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Ero guro

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Ero guro (Japanese: エログロ) is an artistic genre that puts its focus on eroticism, sexual corruption, and decadence.[1] As a term, it is used to denote something that is both erotic and grotesque.

The term itself is an example of wasei-eigo, a Japanese combination of English words or abbreviated words: ero from erotic and guro from grotesque.[2] The "grotesqueness" implied in the term refers to things that are malformed, unnatural, or horrific.[1] Items that are pornographic and bloody are not necessarily ero guro, and vice versa. The term is often mistaken by Western audiences to mean "gore" – depictions of horror, blood, and guts.


Ero guro art experienced a boom when ero guro nansensu, a subculture characterized as a "prewar, bourgeois cultural phenomenon that devoted itself to explorations of the deviant, the bizarre, and the ridiculous",[3] manifested in the popular culture of Taishō Tokyo during the 1920s.[4] Writer Ian Buruma describes the social atmosphere of the time as "a skittish, sometimes nihilistic hedonism that brings Weimar Berlin to mind."[4] Its roots go back to artists such as Tsukioka Yoshitoshi, who, besides erotic shunga, also produced woodblock prints showing decapitations and acts of violence from Japanese history. Ukiyo-e artists such as Utagawa Kuniyoshi presented similar themes with bondage, rape and erotic crucifixion.

Ero guro nansensu's first distinct appearance began in the 1920s and 1930s Japanese literature. The Sada Abe Incident of 1936, where a woman strangled her lover to death and castrated his corpse, struck a chord with the ero guro nansensu movement but shortly led to the censorship of related media.[5] Other similar activities and movements were generally suppressed in Japan during World War II, but re-emerged in the postwar period, especially in manga and music.[6]

Over time, the ero guro nansensu movement's influence expanded into parts of Japanese theatre, art, manga, and eventually into film and music.

Later influences[edit]

Ero guro is also an element of many Japanese horror films and pink films, particularly of the 1960s and 1970s. Examples include Teruo Ishii's Shogun's Joy of Torture (1968) and Horrors of Malformed Men (1969) and Yasuzo Masumura's Blind Beast (1969), the latter two based on the works of Edogawa Ranpo. A more recent example of ero guro in cinema is Sion Sono's Strange Circus (2005).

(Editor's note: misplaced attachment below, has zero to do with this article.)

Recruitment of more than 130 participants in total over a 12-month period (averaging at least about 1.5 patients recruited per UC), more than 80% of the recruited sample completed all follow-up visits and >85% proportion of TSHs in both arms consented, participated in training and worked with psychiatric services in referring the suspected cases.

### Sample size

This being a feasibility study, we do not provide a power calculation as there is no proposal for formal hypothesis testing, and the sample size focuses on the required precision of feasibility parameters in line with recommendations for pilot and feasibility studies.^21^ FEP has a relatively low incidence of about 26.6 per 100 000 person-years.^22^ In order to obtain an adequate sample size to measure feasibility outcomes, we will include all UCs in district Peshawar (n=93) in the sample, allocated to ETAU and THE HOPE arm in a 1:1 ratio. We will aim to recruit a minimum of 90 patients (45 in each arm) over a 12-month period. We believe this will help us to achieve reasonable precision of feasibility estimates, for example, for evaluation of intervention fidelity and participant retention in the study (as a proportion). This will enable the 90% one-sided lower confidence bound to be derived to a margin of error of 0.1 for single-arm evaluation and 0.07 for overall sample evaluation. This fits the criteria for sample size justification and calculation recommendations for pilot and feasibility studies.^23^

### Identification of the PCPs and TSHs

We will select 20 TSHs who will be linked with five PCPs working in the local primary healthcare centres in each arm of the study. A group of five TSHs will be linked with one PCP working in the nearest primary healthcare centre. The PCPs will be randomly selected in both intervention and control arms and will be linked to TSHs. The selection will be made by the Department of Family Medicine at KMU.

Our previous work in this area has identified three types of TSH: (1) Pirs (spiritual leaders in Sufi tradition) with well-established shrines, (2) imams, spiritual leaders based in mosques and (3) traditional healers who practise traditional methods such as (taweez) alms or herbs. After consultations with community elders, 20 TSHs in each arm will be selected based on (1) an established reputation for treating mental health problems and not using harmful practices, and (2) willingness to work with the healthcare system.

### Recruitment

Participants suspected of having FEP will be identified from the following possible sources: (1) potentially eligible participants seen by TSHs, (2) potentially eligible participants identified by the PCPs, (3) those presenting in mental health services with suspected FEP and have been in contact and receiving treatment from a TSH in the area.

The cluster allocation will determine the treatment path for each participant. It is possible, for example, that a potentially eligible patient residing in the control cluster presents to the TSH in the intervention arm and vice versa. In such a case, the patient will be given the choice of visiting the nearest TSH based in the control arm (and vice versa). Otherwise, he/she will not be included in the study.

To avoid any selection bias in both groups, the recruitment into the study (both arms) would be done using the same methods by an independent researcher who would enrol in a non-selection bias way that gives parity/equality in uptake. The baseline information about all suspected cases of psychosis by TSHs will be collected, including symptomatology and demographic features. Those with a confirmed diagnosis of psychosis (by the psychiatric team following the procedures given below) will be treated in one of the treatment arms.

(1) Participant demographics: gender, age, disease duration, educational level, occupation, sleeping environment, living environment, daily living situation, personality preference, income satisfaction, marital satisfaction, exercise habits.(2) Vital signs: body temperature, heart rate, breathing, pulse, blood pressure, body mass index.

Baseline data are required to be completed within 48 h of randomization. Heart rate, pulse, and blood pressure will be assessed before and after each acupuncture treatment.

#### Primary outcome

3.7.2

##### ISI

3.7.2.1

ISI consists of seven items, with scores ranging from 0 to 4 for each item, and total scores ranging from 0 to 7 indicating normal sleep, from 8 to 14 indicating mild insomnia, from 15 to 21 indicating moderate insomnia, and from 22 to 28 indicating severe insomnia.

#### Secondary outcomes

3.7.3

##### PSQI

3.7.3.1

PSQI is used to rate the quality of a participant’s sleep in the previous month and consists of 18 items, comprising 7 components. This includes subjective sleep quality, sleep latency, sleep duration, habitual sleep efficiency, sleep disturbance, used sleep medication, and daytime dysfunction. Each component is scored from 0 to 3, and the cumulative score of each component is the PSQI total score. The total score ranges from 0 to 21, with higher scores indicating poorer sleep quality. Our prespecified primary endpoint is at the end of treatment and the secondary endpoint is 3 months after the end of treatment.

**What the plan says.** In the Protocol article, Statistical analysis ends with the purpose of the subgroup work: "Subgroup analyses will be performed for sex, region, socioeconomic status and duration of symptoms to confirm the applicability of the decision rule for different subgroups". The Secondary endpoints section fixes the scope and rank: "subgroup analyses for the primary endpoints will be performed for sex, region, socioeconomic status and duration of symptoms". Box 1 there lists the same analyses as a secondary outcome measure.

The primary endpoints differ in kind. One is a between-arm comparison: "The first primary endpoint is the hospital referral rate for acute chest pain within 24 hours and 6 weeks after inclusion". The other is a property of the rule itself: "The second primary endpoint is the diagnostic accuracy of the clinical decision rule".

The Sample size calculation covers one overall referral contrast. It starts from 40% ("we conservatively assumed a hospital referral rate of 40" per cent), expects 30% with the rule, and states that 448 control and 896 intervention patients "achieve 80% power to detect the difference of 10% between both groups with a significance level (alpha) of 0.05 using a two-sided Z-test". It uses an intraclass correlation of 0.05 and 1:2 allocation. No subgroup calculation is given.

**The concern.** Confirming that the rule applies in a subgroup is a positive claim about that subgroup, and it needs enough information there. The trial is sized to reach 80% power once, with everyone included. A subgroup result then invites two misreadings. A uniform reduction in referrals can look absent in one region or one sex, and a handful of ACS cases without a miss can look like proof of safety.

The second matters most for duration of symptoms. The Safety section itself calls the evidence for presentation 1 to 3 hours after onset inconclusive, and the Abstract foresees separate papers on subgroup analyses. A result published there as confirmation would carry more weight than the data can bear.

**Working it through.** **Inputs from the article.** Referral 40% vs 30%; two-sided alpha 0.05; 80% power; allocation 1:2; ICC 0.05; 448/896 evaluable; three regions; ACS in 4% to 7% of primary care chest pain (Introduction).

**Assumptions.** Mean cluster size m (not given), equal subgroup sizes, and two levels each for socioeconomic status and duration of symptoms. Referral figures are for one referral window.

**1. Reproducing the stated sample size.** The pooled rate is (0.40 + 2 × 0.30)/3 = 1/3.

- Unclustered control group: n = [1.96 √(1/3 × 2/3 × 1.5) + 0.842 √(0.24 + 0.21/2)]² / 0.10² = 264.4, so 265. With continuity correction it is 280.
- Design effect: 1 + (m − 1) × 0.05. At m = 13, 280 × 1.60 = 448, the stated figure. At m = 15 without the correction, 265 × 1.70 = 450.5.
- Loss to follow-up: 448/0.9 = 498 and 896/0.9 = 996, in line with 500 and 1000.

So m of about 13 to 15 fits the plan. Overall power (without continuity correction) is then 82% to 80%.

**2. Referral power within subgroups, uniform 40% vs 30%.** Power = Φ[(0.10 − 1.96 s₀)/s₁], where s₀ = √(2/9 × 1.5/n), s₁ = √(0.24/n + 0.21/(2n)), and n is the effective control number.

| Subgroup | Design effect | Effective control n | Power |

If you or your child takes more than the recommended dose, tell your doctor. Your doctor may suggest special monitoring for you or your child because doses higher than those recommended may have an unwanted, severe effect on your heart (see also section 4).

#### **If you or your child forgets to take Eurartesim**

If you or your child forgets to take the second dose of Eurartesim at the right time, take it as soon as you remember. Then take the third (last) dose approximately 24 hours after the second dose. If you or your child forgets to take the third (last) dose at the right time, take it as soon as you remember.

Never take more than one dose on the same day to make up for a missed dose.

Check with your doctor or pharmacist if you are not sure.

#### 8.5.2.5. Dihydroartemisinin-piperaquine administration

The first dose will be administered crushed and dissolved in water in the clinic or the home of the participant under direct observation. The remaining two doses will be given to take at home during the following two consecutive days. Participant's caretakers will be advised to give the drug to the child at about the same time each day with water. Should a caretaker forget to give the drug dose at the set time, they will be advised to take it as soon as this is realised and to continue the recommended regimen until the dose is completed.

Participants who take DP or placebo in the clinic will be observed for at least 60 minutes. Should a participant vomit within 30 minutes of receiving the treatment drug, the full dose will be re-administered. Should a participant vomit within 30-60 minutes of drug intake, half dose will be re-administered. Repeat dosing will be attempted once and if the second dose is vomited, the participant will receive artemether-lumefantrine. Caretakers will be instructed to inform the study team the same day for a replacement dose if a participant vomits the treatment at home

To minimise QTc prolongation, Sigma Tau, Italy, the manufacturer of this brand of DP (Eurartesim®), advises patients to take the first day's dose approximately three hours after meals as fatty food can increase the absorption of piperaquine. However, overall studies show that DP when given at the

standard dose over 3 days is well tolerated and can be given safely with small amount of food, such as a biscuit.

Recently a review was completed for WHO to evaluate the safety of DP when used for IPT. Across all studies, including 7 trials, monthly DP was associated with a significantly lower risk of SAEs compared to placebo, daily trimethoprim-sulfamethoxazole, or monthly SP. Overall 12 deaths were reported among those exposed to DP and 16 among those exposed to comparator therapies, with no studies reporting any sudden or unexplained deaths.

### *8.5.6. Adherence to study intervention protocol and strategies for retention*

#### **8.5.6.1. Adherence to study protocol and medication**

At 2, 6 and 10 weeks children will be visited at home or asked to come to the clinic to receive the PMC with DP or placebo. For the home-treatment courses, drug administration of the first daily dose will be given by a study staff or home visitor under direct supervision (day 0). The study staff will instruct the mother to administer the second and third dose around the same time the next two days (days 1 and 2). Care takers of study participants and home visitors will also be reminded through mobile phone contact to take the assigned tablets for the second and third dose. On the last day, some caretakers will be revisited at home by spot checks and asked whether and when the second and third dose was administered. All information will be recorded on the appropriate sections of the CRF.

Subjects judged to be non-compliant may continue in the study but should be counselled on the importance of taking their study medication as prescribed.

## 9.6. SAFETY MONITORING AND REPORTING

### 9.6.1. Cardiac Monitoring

There are modern ero guro artists, some of whom cite ero guro nansensu as an influence on their work. These artists explore the macabre intermingled with sexual overtones. Often the erotic element, even when not explicit, is merged with grotesque themes and features similar to the works of H. R. Giger. Others produce ero guro as a Subgenre of Japanese pornography and hentai involving blood, gore, disfiguration, violence, mutilation, urine, enemas, or feces. This Subgenre of pornography is colloquially known among internet circles simply as "guro".

Well-known ero guro manga artists include Suehiro Maruo, Hajime Yamano, Jun Hayami, Go Nagai, Shintaro Kago, Toshio Maeda, Henmaru Machino, Yamamoto Takato, Horihone Saizō, Katsuhisa Kigitsu, Uziga Waita, and Rei Mikamoto.

The modern genre of tentacle rape began within the category of ero guro (although it has much older roots in Japanese art; see Girl Diver and Octopi) but became so popular that it is now usually considered separately.

In music[edit]

Some visual kei bands have a concept or theme relating to ero guro, most notably Cali Gari.[7] Western visual kei fans assumed their theme was a subgenre of visual kei and linked it with other similar bands.

The 2014 Flying Lotus album You're Dead! prominently featured ero guro artwork from Japanese manga artist Shintaro Kago on the cover and inner sleeve, with further art being utilised in the accompanying live show. Much of the drawings featured men and women being disfigured and mutilated in unrealistic, hi-tech ways, with a significant amount of gore and nudity.

See also[edit]


  1. ^ a b Silverberg, Miriam Rom. "By Way of a Preface: Defining Erotic Grotesque Nonsense". Galley copy of the preface for Erotic Grotesque Nonsense: The Mass Culture of Japanese Modern Times. December 12, 2005. doi:10.1525/9780520924628-002
  2. ^ Tyler, William J. (27 Apr 2009). "Introduction: making sense of nansensu". Japan Forum. 21 (1 (Special Issue: Urban Nonsense)): 1–10. doi:10.1080/09555800902856932. S2CID 144905121.
  3. ^ Reichert, Jim (2001). "Deviance and Social Darwinism in Edogawa Ranpo's Erotic-Grotesque Thriller Koto no Ōni". Journal of Japanese Studies. 27 (1): 113–114. doi:10.2307/3591938. JSTOR 3591938. PMID 20039478.
  4. ^ a b Buruma, Ian (2003). Inventing Japan, 1853–1964. New York: The Modern Library. pp. 67–68. ISBN 978-0-679-64085-1.
  5. ^ Johnston, William (2005). Geisha, Harlot, Strangler, Star: A Woman, Sex, and Morality in Modern Japan. New York: Columbia University Press. pp. 11, 114, 160. ISBN 978-0-231-13052-3.
  6. ^ McLelland, Mark. "A Short History of 'Hentai'" Archived 2017-06-22 at the Wayback Machine.
  7. ^ Bounce Di(s)ctionary Number 13—Visual Kei Archived June 16, 2008, at the Wayback Machine. Retrieved November 19, 2008.

Further reading[edit]